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'The Gulag Archipelago is a non-fiction novel by Aleksandr Solzhenitsyn.
An account of life in The Gulag, considered the definite text. Multiple editions exist, most of which being abridged because of the sheer length. Tells the entire story of the Gulag, its history, the lies told to the public about the nature of the Soviet prison system. The First Circle can be considered the fictional sequel.
This book contains the following tropes:
- The Apocalypse Brings Out the Best In People: There is a chapter called The Ascent that explores how people could actually become better people while living in the slavery and poverty of the work camp.
- Also this trope is Truth in Television for Solzhenitsyn as he discovered in camp just how ruthless he had been in his former life. With several years to mellow out and reflect upon his life, and to listen to the stories of those around him, Solzhenitsyn was able to collect enough truth and human sentiment to be able to publish a book that would help topple a massive and corrupt empire.
- Bad Boss: too many Gulag camp managers to count. In many cases they were responsible to no one and had total control over the zeks' lives, with predictable results.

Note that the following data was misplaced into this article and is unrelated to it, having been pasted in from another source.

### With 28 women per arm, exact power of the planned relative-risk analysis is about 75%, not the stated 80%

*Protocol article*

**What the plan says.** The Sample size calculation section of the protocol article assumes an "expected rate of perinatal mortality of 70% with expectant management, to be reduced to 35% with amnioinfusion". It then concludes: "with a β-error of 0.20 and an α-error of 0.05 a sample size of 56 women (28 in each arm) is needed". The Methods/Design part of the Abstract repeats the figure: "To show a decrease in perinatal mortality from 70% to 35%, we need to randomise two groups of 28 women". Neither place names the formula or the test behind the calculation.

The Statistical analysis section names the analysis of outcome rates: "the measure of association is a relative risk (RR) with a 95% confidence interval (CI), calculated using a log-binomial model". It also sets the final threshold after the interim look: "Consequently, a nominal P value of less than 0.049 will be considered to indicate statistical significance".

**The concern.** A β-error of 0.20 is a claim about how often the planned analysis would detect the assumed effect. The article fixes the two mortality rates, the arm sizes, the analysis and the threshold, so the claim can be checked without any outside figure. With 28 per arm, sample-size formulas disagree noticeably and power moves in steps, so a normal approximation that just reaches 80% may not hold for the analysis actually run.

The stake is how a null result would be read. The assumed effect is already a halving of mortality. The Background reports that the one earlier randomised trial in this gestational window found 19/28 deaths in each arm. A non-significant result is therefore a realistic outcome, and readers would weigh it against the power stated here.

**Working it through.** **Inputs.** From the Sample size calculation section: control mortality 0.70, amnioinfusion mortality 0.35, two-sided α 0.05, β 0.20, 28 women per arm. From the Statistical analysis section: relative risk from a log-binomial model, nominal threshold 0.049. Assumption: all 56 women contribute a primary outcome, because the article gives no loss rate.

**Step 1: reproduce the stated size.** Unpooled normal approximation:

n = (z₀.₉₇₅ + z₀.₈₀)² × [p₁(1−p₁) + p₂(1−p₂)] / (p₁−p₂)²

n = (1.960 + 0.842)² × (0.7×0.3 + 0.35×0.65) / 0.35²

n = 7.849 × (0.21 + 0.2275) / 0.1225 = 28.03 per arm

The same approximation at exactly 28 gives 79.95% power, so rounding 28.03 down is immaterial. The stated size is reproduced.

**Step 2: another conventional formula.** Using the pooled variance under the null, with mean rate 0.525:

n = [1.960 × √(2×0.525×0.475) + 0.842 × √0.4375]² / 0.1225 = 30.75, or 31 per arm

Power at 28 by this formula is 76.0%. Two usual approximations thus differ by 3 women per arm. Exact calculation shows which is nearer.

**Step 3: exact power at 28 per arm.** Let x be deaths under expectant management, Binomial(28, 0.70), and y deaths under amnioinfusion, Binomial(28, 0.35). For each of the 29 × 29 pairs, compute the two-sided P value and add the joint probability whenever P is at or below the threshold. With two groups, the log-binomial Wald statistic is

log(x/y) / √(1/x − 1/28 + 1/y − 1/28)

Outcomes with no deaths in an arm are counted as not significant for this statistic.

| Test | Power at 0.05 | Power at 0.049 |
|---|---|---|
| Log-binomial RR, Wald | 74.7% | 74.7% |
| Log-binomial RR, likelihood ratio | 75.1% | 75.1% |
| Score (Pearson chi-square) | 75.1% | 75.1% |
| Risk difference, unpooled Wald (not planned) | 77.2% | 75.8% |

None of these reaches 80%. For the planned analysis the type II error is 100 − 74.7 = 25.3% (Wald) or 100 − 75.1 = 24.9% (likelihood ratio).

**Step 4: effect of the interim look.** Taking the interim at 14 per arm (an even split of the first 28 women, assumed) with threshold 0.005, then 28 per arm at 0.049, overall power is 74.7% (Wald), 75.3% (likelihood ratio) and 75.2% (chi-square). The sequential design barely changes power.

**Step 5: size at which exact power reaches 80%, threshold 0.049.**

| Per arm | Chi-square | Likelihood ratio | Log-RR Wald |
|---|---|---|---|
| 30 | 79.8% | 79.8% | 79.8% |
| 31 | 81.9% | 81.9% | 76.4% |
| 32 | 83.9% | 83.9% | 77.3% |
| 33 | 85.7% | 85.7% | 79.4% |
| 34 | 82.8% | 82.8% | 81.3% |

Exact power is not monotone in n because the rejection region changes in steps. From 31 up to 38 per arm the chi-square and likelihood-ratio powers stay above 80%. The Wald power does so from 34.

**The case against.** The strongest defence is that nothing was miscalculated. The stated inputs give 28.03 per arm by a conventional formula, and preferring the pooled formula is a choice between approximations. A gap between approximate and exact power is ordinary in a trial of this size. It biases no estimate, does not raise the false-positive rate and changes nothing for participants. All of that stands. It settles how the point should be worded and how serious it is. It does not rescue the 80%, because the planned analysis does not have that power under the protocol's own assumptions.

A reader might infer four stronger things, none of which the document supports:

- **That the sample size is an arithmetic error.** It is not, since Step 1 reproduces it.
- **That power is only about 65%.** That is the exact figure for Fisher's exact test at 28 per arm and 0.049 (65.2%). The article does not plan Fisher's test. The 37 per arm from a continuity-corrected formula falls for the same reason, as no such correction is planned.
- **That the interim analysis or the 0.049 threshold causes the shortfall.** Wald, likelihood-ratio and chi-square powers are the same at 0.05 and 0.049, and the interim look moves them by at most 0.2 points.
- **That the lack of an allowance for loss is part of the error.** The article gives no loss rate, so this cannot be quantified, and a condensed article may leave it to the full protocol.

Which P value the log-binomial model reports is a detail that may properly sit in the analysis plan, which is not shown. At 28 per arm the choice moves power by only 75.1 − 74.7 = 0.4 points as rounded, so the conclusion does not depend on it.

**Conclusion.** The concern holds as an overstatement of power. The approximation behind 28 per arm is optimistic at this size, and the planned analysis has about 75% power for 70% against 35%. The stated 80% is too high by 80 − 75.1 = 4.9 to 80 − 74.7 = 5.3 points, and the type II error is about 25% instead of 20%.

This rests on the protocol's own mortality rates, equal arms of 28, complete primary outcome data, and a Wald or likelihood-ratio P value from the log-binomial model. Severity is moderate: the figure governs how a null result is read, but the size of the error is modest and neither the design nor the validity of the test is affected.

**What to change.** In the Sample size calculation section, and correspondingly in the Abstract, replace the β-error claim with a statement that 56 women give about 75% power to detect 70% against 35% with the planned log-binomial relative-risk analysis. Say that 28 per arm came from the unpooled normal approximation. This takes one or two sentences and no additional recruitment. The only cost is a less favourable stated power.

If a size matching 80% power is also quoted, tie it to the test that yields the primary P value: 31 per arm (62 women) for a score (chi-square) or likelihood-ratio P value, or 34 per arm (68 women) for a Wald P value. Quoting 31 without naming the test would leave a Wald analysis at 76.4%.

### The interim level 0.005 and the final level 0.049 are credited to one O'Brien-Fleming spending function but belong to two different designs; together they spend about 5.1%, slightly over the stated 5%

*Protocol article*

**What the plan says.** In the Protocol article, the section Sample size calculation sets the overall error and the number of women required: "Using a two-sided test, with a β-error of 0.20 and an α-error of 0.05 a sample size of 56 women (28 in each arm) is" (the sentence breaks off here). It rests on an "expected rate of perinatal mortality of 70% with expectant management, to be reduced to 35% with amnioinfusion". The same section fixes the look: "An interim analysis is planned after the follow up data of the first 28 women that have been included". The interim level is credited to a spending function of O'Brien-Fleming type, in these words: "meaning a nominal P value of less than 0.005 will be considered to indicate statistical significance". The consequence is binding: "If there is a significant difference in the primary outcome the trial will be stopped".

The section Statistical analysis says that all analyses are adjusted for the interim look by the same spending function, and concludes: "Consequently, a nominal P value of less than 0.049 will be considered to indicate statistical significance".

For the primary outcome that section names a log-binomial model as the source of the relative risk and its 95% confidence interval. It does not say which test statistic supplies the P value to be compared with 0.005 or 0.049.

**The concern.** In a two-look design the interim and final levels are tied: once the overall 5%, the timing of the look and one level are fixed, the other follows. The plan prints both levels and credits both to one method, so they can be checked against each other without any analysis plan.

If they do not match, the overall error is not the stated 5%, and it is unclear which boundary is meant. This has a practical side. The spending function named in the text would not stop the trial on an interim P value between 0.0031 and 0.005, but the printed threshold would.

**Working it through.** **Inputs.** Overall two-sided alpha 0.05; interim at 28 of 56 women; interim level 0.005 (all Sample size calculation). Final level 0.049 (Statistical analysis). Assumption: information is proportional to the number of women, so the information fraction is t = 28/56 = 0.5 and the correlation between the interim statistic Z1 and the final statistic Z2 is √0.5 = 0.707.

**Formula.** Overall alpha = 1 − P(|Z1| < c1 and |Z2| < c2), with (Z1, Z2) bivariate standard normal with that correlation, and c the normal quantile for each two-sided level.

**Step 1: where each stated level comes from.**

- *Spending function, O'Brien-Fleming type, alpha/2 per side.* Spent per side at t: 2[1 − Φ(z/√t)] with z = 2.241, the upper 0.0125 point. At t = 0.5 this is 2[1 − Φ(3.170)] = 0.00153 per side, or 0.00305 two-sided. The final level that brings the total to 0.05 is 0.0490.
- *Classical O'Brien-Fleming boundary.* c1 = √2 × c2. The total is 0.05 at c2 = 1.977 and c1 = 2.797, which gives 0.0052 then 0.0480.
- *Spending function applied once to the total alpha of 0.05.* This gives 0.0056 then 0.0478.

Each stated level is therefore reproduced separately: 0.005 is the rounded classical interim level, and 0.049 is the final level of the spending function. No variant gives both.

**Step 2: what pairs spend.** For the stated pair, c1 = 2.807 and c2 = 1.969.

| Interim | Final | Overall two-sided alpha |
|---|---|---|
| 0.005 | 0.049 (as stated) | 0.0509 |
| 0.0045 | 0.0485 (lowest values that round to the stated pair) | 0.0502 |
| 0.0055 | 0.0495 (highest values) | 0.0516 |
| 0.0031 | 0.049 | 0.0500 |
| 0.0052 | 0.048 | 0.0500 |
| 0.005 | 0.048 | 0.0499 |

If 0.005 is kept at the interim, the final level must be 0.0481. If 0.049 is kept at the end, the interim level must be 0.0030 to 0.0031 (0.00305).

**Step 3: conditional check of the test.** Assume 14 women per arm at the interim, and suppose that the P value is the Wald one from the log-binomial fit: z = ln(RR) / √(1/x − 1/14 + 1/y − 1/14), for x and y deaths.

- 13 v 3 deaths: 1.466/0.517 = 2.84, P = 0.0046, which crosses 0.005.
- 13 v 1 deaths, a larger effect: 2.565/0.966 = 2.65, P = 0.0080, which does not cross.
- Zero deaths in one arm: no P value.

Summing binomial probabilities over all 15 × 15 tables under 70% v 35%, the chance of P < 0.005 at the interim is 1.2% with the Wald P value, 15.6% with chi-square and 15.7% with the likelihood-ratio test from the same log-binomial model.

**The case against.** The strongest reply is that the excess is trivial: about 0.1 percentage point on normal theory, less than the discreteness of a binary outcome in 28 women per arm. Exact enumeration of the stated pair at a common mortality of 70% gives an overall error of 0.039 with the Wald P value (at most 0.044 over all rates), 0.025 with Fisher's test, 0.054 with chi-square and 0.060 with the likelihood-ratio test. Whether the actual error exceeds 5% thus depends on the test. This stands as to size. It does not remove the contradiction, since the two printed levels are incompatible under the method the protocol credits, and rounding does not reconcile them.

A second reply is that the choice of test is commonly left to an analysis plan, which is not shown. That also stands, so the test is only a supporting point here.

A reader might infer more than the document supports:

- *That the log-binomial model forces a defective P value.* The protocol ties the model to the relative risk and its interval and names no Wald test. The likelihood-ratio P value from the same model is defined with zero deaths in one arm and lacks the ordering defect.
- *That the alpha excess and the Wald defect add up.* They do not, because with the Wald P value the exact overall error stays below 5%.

- Benevolent Boss: ...but there were a few, very few, managers and guards who kept their human decency.
- Doorstopper: It is very large book, normally published in three heavy volumes.
- More Communist Than Thou: many of the Communist prisoners being purged still think themselves loyal to Stalin's regime, convinced that it was all a mistake that they were arrested, whereas everybody around them are of course scum and deserve every moment of their sentence. Solzhenitsyn distinguishes between them and the true socialists who carried their beliefs in their hearts and not on their sleeves--and were arrested because of it.
- The Informant: stoolies, as they were called, were universally despised by prisoners and the security services alike. In many cases they didn't have a choice when they were recruited; Solzhenitsyn himself was forced to become an informant. He considered himself very fortunate to have been transferred out to a sharashka before internal security could really pressure him into snitching on overheard conversations.
- Insane Troll Logic: Article 58 of the Soviet Penal Law, which could be--and was--routinely twisted to cover any sort of unapproved behaviour.
- No Honor Among Thieves: the "58s", as the political prisoners are called, have to share their camps with the "socially friendly" elements, the thieves and career criminals, and Solzhenitsyn makes it very clear that the romanticization of the thieves has no basis at all in reality, particularly as the thieves could be trusted by the camp administration to keep the 58s under strict control.
- Place Worse Than Death: the eponymous Gulags.
- Take That: Mostly sarcastic parenthetical asides and footnotes to Soviet officials and policies, but some of those are aimed at Western persons (at least three to Bertrand Russell, for instance) sympathetic with the Soviet Union.